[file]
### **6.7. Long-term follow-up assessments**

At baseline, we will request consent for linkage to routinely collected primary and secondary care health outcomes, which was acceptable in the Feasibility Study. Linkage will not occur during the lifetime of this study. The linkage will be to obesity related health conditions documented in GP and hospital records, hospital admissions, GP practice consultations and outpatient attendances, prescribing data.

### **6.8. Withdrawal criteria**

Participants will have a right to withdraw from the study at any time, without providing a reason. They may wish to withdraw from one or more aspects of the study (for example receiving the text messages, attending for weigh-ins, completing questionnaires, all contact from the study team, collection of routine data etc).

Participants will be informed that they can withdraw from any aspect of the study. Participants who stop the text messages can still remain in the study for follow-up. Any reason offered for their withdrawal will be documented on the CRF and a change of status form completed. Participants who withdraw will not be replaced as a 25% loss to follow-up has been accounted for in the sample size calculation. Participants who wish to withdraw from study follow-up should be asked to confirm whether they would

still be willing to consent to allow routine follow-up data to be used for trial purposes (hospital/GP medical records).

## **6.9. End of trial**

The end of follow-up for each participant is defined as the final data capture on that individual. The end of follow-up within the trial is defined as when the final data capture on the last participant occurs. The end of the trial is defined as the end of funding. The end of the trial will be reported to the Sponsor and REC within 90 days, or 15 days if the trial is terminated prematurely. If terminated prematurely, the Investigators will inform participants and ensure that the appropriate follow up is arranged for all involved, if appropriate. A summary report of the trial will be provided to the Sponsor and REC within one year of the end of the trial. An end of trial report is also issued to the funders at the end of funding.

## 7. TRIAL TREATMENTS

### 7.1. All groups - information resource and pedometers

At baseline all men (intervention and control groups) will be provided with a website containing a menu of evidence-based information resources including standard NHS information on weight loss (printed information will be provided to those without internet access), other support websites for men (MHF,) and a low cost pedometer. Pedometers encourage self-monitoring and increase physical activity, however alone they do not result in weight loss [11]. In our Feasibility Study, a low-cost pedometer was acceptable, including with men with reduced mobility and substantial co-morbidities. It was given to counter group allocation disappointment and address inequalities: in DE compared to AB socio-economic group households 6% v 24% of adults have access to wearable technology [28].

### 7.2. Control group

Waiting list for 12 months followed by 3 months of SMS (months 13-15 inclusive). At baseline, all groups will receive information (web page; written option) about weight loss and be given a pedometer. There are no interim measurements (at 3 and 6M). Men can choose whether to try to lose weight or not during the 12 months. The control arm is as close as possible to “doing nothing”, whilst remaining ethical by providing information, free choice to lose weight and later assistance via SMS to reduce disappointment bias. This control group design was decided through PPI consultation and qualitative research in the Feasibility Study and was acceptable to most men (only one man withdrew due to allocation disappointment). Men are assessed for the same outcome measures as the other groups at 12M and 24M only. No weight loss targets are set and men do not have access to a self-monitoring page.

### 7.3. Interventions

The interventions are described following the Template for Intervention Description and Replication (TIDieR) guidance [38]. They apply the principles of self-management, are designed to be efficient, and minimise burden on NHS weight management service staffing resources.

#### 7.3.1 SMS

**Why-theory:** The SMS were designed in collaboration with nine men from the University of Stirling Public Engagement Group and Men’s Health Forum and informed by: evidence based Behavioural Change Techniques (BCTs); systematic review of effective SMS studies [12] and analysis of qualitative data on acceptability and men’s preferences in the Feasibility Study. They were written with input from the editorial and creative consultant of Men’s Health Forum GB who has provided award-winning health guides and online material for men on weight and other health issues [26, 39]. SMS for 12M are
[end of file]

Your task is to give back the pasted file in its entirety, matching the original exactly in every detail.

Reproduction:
### **6.7. Long-term follow-up assessments**

At baseline, we will request consent for linkage to routinely collected primary and secondary care health outcomes, which was acceptable in the Feasibility Study. Linkage will not occur during the lifetime of this study. The linkage will be to obesity related health conditions documented in GP and hospital records, hospital admissions, GP practice consultations and outpatient attendances, prescribing data.

### **6.8. Withdrawal criteria**

Participants will have a right to withdraw from the study at any time, without providing a reason. They may wish to withdraw from one or more aspects of the study (for example receiving the text messages, attending for weigh-ins, completing questionnaires, all contact from the study team, collection of routine data etc).

Participants will be informed that they can withdraw from any aspect of the study. Participants who stop the text messages can still remain in the study for follow-up. Any reason offered for their withdrawal will be documented on the CRF and a change of status form completed. Participants who withdraw will not be replaced as a 25% loss to follow-up has been accounted for in the sample size calculation. Participants who wish to withdraw from study follow-up should be asked to confirm whether they would

still be willing to consent to allow routine follow-up data to be used for trial purposes (hospital/GP medical records).

## **6.9. End of trial**

The end of follow-up for each participant is defined as the final data capture on that individual. The end of follow-up within the trial is defined as when the final data capture on the last participant occurs. The end of the trial is defined as the end of funding. The end of the trial will be reported to the Sponsor and REC within 90 days, or 15 days if the trial is terminated prematurely. If terminated prematurely, the Investigators will inform participants and ensure that the appropriate follow up is arranged for all involved, if appropriate. A summary report of the trial will be provided to the Sponsor and REC within one year of the end of the trial. An end of trial report is also issued to the funders at the end of funding.

## 7. TRIAL TREATMENTS

### 7.1. All groups - information resource and pedometers

At baseline all men (intervention and control groups) will be provided with a website containing a menu of evidence-based information resources including standard NHS information on weight loss (printed information will be provided to those without internet access), other support websites for men (MHF,) and a low cost pedometer. Pedometers encourage self-monitoring and increase physical activity, however alone they do not result in weight loss [11]. In our Feasibility Study, a low-cost pedometer was acceptable, including with men with reduced mobility and substantial co-morbidities. It was given to counter group allocation disappointment and address inequalities: in DE compared to AB socio-economic group households 6% v 24% of adults have access to wearable technology [28].

### 7.2. Control group

Waiting list for 12 months followed by 3 months of SMS (months 13-15 inclusive). At baseline, all groups will receive information (web page; written option) about weight loss and be given a pedometer. There are no interim measurements (at 3 and 6M). Men can choose whether to try to lose weight or not during the 12 months. The control arm is as close as possible to “doing nothing”, whilst remaining ethical by providing information, free choice to lose weight and later assistance via SMS to reduce disappointment bias. This control group design was decided through PPI consultation and qualitative research in the Feasibility Study and was acceptable to most men (only one man withdrew due to allocation disappointment). Men are assessed for the same outcome measures as the other groups at 12M and 24M only. No weight loss targets are set and men do not have access to a self-monitoring page.

### 7.3. Interventions

The interventions are described following the Template for Intervention Description and Replication (TIDieR) guidance [38]. They apply the principles of self-management, are designed to be efficient, and minimise burden on NHS weight management service staffing resources.

#### 7.3.1 SMS

**Why-theory:** The SMS were designed in collaboration with nine men from the University of Stirling Public Engagement Group and Men’s Health Forum and informed by: evidence based Behavioural Change Techniques (BCTs); systematic review of effective SMS studies [12] and analysis of qualitative data on acceptability and men’s preferences in the Feasibility Study. They were written with input from the editorial and creative consultant of Men’s Health Forum GB who has provided award-winning health guides and online material for men on weight and other health issues [26, 39]. SMS for 12M are